Wait You Guys, Let's All Shut Up, Troy Apparently Has Something To Say
So this space seems to have sort of become the place where I go behind the scenes a little bit. I feel like I've told the story behind Good Ache, but apparently not here, so here goes.
The Lanai songs were written in this order: Danny, Your Name Here, Flowers, Ache. Vampire's Reflection was actually written (and recorded as a demo, and even rehearsed for a gig but, I think, never played live) back in 2001. Point being, we wanted to record five songs, maybe six if you count NASA, but at least five, and a month before our main studio session -- the week where we recorded everything but overdubs, really -- we only had four.
This was almost exactly two years ago. Phil wrote me on Jan. 19 YES YOU NEED TO KNOW THE EXACT DATE to say he wanted to write one more song for the EP. He even had the title, and probably a lot of the lyrics in his head. And he knew he wanted it to be 'epic.' By way of example, he sent me a Superdrag song that sounds nothing like Good Ache. I ignored that and told him I got it, and that I too wanted us to write a *great* song. By way of example, I sent him a couple of Elliott Smith songs that sounded nothing like Good Ache, and that did about as much for him as his Superdrag song did for me. Yet somehow, we were on the same page. I wrote half of the song that very night in my head as I was trying to go to sleep, wrote the rest the next time I had a guitar in my hands, and three days after Phil had proposed the song, I was sending him the instrumental demo, 'epic.mp3.'
Sending demos to Phil was always fun. If it wasn't obvious, the music for most of our songs strikes me as sort of run-of-the-mill; it's when Phil adds his vocals that the magic happens. So I always sent him the demos with a feeling of intense nervousness about whether each one was any good at all and whether he'd like the song (along with a bunch of disclaimers probably meant to lower expectations), even though I can remember exactly one thing I ever sent him that he declined. Then I would wait to hear back from him whether he liked it. With Danny, he wasn't really sure at first; in fact, he kind of tried to get out of turning it into a song, I had to tell him several times that I was sure he would figure it out before he went after it (and figured it out). With Ache, Phil wrote "right off the bat, you definitely seem to understand what I was asking for. You even understood the tempo and that sort of straightforward approach I was thinking about. And once again, what you actually wrote is a complete surprise to me." I responded by saying how I wanted to change a lot of it, but as we listened to the instrumental demo again and again, we decided we liked it as was. Phil, on Jan. 29: "I've finally understood how awesome 'good ache' is. I think is the maybe the coolest song you've written of the bunch and this is certainly our #1 in Sweden hit song. The trippy interplay of the guitars is just dazzling. I can't wait to write vox for this song, it is going to blow everybody's minds."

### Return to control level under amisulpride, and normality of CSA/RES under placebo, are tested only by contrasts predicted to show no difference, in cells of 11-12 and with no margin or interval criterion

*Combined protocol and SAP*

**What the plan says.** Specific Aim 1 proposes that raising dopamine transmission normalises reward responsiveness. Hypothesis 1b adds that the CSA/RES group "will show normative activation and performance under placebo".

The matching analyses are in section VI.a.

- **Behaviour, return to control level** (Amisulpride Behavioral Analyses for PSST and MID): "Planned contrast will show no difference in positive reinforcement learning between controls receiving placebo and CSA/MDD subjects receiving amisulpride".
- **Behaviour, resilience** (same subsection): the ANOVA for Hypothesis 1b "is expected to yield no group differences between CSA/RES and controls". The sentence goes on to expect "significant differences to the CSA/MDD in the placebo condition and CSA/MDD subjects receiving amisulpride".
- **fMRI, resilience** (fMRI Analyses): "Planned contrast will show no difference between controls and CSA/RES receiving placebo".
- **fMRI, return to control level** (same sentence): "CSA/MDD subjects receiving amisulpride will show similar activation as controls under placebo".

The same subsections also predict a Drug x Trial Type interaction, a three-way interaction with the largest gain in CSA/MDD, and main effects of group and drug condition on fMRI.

I have a thing where the first time I hear a demo with Phil's vocals, I can't process what I'm hearing, and I don't like it, and I panic just a little. But the second time I listened to his Ache demo, I realized how great what he'd done was, and what's more, I had the epiphany that this song was going to come out sounding exactly as it had in my head. Hell, Phil's melody for the chorus was even exactly what I'd been envisioning. But it was more that I knew we would nail it in the studio, which isn't always the case. As the song fell into place piece by piece, people kept adding things I couldn't have envisioned exactly, yet it all sounded just like it had in my head. Mike Parillo's drums are the best example of this, but I could just as easily point to Allen's bass, or the amazing compilation work our engineer, Tyler Whitlatch, did on the two or three takes of feedback I put down.
* * * The Good Ache song, of course, is only roughly half of the Good Ache video. That story is probably even longer; there was the rooftop shoot with Mr. Three Fiddee and the generous Matt Kalman, and Phil's dogged pursuit of the rest of the footage you see in his video, including the one that got away. Somewhere in there, there's gotta be room for the fact that I wanted to make four different Good Ache videos, which I admit is insane even as I admit I'm still considering doing it. But that all is a story for another day. Or maybe not.
Oh, that photo? It's a mandala. Pretty, innit?
So Phil sort of invited me to explain why, on the TWE t-shirt he designed, where he is saying "picture it, troy -- a world full of westfields!" I am responding "don't talk to me like that, owlface, I don't work for you yet." Phil already having done a fine job explaining why he is saying what he is saying.
I thought I'd take the opportunity to give anyone interested enough to click a mouse one extra time a little behind-the-scenes dish on how Phil and I work together, how the record got named ... AND why I answered him the way I did.
Our story begins a year and a half ago, when my records show that we were already trying to figure out what to call the EP. First idea we both seemed to like OK was an homage to Bill O'Reilly, whose early-career tirade on Inside Edition amused us to no end while we were making the record; eventual homage was made in the form of Phil's and my one-act play at the beginning of Danny the Street.